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The uncertain future of the law on penalty charges by Henry Hickman and Jennifer Cassidy

02/10/15

Harcus Sinclair (Henry Hickman and Jennifer Cassidy) recently acted for Mr Barry Beavis, the appellant in the highly publicised case of ParkingEye Limited (Respondent) v Beavis (Appellant) UKSC 2015/0116.  In this case, Mr Beavis sought to have a £85 parking penalty charge overturned.  It was heard by a seven-judge panel at the Supreme Court alongside the appeal in Cavendish Square Holding BV (Appellant) v Talal El Makdessi (Respondent) UKSC 2013/0280 from 21-23 July 2015.  The hearing was watched online by 5,000 people on the UKSC website, a record for a Supreme Court case.  Harcus Sinclair acted for Mr Beavis on a pro bono basis.

In the case, the Supreme Court was asked to review and clarify the law on penalty charges, as well as to consider arguments relating to the Unfair Terms in Consumer Contract Regulations 1999 and the Protection of Freedoms Act 2012.

The doctrine on penalty charges

It is 101 years since the House of Lords established the modern law on penalty charges in the judgment in Dunlop Pneumatic Tyre Co Ltd v New Garage & Motor Co Ltd [1914] UKHL 1.  The House of Lords held that, when the court is asked to consider potential penalty charges, the question is whether the predominant purpose of a contractual clause is to deter a party from breaching the contract, or to compensate the other party for a particular breach with a genuine pre-estimate of loss which may result from that breach.  One of the factors considered in deciding whether a clause is a penalty charge is whether the sum specified is “extravagant and unconscionable”.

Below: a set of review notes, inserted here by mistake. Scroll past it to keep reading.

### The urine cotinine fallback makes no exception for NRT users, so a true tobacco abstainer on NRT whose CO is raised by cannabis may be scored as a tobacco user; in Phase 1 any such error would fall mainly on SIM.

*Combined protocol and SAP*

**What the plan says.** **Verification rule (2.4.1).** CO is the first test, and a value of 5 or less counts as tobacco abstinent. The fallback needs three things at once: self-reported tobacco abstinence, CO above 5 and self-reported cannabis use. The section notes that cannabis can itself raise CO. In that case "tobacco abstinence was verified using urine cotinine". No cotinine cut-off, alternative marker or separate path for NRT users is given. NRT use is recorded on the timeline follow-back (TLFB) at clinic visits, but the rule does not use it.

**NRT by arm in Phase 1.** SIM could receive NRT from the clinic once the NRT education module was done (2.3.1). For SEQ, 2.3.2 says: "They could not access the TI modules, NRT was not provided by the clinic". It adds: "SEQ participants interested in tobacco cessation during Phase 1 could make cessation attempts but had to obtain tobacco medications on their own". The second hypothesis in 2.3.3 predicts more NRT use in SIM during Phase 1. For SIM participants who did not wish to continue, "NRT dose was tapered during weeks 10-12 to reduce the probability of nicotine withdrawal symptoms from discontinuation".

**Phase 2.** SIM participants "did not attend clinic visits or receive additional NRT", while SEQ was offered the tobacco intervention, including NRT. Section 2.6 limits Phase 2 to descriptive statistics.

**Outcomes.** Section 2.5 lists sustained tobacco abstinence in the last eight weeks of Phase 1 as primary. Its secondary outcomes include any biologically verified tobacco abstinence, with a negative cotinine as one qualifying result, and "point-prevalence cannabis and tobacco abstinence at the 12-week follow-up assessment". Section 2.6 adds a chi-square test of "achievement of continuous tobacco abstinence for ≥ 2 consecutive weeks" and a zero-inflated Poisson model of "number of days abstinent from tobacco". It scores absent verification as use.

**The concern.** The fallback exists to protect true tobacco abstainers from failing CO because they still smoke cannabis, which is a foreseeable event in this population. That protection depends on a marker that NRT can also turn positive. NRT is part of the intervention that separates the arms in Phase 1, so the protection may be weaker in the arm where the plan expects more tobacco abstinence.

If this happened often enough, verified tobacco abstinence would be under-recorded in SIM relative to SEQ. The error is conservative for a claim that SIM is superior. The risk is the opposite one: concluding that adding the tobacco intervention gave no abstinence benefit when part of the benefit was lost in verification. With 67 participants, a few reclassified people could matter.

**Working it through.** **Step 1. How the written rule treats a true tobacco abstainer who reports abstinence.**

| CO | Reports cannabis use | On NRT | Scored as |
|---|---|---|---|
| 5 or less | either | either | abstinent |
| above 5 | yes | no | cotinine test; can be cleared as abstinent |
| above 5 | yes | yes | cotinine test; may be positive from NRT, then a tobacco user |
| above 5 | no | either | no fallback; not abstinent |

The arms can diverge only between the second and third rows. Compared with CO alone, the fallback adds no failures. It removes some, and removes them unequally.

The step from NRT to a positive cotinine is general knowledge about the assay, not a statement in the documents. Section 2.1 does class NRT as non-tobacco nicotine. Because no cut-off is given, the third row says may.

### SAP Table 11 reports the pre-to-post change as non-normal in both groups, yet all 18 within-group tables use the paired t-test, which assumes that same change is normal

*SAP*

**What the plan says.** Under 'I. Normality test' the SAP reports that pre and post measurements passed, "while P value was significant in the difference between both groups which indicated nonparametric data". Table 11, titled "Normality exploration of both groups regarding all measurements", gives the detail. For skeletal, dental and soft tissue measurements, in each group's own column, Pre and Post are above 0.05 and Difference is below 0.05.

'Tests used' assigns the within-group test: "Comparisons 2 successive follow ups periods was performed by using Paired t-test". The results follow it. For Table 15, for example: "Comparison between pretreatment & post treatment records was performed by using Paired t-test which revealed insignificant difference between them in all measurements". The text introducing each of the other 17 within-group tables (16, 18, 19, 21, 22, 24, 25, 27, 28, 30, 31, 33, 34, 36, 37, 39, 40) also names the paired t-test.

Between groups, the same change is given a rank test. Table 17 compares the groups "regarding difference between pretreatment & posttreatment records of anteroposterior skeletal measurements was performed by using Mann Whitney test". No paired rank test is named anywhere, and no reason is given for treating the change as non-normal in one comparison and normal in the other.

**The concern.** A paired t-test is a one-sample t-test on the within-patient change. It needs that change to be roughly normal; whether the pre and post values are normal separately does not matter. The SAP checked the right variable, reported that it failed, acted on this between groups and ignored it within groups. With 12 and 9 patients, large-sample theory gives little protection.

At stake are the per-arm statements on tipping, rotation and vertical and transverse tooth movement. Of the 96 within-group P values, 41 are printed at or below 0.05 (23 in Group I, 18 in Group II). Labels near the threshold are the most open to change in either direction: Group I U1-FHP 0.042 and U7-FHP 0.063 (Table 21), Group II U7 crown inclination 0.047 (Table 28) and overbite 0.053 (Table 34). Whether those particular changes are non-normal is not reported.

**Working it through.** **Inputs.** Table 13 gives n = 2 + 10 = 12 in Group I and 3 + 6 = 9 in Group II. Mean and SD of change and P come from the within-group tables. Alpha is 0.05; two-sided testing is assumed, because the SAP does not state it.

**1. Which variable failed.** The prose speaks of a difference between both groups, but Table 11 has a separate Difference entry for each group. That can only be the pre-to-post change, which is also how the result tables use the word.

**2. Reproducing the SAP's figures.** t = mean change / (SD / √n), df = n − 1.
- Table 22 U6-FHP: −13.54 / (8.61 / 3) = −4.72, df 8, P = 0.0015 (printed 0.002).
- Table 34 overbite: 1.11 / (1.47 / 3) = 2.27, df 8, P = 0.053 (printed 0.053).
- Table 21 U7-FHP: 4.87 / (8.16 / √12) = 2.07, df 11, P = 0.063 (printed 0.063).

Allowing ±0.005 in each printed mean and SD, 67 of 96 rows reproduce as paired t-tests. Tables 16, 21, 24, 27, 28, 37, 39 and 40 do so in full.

Facts and background (ParkingEye Limited v Beavis)

On 15 April 2013 Mr Beavis parked his car in a Chelmsford car park managed by ParkingEye Limited.  The car park allowed free parking for a maximum period of two hours.  Mr Beavis overstayed this period by 56 minutes and was subsequently charged a penalty fee of £85.

ParkingEye derives its income from this car park solely from the parking charges levied against motorists who breach the maximum period of free parking.  It appears that the charges are used to fund operating costs, to cover weekly payments to the site owner and to generate ParkingEye’s profit.  ParkingEye’s whole business model therefore relies upon motorists breaching the maximum parking period and incurring parking charges.

Mr Beavis contested the charge.  He argued that the £85 charge was not a genuine pre-estimate of loss and was an unenforceable penalty.

At first instance the Judge concluded that the predominant purpose of the parking charge was to deter motorists from breaching the parking restrictions.  However, he held that the penalty charge could be enforced as it was commercially justified.  Mr Beavis appealed this decision.